NYSAFAH advocates for increased capital funding and more at both the city and state levels during their respective legislative sessions in order to increase affordable housing production. The organization also advocates for legislation that will enable increased affordable production, streamline the programs used to finance affordable housing, and the elimination of zoning and land use barriers to new construction.


Affordable housing developments face discrimination in the insurance marketplace, which drives up costs for owners and makes it harder for housing agencies to fund affordable housing – NYSAFAH is currently working to pass state legislation to prohibit discrimination. NYSAFAH is also engaged in advocacy to amend the Scaffold Law, which makes building owners absolutely liable for workplace injuries regardless of the circumstances. This antiquated law, which exists in only two states, increases construction costs by 10% dramatically decreasing affordable production.


New York State’s housing crisis has steadily worsened, with recent research showing that New York State needs to produce and preserve more than 800,000 housing units over the next decade.  This shortage is largely due to restrictive zoning that makes it highly challenging to build multifamily housing throughout most of the state.  NYSAFAH advocates for sensible, statewide land use reform so that more affordable housing can be built in high-opportunity areas.


The Low Income Housing Tax Credit (LIHTC) program is the driver of affordable housing production across the nation. The Affordable Housing Credit Improvement Act, introduced in several budget sessions in Washington, would vastly improve the 1996 LIHTC act by eliminating the 50% test and expand and strengthen the credit. NYSAFAH members work in coalition with several national organizations to advocate for the credit and increased bond cap.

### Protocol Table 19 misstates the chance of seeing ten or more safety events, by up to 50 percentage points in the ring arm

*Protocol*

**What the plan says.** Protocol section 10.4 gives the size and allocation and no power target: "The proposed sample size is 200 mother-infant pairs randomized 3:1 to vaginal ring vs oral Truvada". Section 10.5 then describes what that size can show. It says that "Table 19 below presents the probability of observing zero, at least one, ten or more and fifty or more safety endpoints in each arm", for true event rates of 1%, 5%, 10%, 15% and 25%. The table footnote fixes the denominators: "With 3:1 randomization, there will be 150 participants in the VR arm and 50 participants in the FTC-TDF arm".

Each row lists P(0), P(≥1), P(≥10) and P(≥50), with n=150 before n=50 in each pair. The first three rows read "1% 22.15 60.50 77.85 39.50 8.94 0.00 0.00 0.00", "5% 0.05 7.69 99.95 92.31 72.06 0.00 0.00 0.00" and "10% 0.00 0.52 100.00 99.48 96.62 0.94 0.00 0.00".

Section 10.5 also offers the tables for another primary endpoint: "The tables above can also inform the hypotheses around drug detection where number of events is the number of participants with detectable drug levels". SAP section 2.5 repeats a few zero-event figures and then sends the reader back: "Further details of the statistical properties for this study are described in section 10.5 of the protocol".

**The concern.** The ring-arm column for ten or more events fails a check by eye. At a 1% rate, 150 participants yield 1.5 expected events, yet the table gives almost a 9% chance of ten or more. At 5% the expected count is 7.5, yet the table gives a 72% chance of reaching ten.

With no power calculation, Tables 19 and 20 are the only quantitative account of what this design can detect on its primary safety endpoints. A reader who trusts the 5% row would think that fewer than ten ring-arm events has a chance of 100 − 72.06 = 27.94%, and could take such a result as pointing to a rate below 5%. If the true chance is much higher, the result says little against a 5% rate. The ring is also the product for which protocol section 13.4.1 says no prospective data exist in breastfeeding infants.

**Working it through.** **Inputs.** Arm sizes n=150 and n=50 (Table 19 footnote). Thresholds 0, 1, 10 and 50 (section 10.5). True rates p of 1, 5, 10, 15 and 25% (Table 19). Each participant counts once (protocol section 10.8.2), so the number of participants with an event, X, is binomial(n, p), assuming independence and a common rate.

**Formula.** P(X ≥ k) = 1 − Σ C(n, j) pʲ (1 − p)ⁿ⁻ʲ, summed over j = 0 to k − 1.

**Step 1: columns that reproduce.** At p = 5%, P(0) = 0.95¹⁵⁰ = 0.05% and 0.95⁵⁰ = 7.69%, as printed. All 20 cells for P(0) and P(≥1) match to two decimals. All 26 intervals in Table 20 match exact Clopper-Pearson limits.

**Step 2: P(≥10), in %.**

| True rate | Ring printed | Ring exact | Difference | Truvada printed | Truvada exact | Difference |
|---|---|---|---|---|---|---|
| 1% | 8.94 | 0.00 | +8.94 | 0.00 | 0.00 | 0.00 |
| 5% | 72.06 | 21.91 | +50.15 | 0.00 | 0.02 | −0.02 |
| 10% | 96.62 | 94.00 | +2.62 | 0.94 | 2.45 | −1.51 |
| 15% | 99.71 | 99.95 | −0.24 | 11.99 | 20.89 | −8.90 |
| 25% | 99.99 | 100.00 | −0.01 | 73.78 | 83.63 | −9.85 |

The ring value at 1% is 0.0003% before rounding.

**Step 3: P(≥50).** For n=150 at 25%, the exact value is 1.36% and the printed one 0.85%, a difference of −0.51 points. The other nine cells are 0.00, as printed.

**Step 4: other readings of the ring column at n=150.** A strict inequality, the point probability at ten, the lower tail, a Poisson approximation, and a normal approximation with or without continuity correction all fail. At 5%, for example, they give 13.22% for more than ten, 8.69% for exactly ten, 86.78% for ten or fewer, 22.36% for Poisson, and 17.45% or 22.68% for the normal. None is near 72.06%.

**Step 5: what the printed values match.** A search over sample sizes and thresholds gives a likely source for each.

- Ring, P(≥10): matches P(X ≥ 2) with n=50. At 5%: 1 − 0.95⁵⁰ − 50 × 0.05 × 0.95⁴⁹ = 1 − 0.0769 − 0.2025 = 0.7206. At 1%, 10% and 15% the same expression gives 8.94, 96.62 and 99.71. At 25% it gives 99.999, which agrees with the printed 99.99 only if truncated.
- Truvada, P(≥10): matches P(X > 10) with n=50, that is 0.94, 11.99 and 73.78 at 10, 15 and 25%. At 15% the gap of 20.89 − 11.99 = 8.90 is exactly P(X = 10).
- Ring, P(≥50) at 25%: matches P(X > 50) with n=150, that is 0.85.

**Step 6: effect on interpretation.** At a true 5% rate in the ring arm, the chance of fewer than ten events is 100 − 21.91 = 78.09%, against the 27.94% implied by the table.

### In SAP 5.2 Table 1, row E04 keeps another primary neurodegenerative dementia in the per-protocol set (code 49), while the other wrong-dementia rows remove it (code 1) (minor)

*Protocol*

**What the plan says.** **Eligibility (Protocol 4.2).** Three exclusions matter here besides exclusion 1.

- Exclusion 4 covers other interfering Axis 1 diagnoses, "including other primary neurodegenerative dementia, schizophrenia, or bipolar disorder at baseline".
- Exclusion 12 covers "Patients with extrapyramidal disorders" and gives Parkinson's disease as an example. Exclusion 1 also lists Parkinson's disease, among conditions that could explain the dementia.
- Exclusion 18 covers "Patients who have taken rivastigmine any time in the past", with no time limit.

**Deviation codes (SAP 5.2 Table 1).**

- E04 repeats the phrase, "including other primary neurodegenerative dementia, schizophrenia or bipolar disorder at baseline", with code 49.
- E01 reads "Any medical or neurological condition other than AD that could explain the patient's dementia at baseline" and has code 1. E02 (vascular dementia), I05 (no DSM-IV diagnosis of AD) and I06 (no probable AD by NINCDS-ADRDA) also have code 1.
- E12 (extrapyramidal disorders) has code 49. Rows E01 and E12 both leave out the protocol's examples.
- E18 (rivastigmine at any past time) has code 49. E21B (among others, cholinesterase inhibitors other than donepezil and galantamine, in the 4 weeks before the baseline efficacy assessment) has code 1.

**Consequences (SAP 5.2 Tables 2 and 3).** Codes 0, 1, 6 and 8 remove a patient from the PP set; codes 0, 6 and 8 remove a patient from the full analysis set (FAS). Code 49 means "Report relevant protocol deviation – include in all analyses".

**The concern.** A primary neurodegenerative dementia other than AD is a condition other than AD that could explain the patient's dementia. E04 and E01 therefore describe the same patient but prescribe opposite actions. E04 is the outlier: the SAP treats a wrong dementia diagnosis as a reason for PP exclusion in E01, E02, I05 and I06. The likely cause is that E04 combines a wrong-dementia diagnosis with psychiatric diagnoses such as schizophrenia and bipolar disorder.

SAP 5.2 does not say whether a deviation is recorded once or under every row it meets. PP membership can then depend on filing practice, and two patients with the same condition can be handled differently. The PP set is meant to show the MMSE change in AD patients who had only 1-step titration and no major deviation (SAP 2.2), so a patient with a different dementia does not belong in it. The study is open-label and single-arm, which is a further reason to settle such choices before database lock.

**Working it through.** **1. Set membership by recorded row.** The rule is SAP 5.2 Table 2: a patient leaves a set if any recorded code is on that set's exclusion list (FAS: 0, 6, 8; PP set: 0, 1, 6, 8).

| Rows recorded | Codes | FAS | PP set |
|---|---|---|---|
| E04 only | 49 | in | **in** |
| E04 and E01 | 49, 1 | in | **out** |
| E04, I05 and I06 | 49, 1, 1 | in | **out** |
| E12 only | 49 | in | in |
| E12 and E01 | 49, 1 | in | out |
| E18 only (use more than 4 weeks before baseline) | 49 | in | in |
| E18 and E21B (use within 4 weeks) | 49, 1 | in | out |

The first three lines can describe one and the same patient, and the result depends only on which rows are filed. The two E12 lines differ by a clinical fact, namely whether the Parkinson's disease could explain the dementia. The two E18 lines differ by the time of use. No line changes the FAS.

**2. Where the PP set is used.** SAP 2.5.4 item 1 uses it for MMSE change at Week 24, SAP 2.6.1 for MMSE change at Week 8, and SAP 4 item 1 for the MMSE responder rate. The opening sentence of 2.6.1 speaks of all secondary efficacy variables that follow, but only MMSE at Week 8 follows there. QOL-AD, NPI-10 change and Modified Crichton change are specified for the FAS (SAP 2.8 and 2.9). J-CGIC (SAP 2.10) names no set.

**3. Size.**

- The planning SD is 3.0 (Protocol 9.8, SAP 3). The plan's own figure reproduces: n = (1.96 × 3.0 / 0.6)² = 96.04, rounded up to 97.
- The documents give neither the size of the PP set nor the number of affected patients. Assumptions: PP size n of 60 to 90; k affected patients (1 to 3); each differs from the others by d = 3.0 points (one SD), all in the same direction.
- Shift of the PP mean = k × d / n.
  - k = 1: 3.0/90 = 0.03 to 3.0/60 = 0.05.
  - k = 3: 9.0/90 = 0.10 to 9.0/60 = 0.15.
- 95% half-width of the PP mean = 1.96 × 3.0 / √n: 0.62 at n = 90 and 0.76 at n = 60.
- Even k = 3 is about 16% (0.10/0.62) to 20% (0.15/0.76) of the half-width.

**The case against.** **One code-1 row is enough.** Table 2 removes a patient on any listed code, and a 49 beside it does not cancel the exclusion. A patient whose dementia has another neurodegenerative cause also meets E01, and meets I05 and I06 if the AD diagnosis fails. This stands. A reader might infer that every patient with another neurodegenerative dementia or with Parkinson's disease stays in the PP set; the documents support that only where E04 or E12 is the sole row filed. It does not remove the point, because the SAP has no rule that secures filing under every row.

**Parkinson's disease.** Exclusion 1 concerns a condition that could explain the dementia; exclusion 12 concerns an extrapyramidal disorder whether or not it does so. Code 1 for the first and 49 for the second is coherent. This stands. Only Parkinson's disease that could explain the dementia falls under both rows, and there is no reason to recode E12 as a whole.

The bill increases the per capita dollar amount of the credit and its minimum ceiling amount and extends the inflation adjustment for such amounts.

The bill modifies tenant income eligibility requirements and the average income formula for determining such income. It also revises rules for student occupancy of rental units and tenant voucher payments, and prohibits any refusal to rent to victims of domestic abuse.

The bill further modifies the credit to:

  • increase state allocations of the credit;
  • repeal the qualified census tract population cap;
  • prohibit consideration of local approval and local government contribution requirements for housing projects;
  • increase the credit for certain projects designated to serve extremely low-income households;
  • increase the credit for certain bond-financed projects designated by state agencies;
  • eliminate the basis reduction for properties that receive certain energy-related tax benefits; and
  • increase the population cap for difficult development areas (i.e., areas with high construction, land, and utility costs relative to area median gross income).


Each year NYSAFAH crafts a new set of budget and legislative priorities that which are presented to state legislators and coalition members for consideration during the budget and legislative session. Staff and members visit legislators and their staff in both their district and legislative offices to advance these measures. We work in concert with the Governor’s office and the Mayor’s office with our retained city and state lobbyists to continually and consistently push the annual priorities that are determined by our board and membership.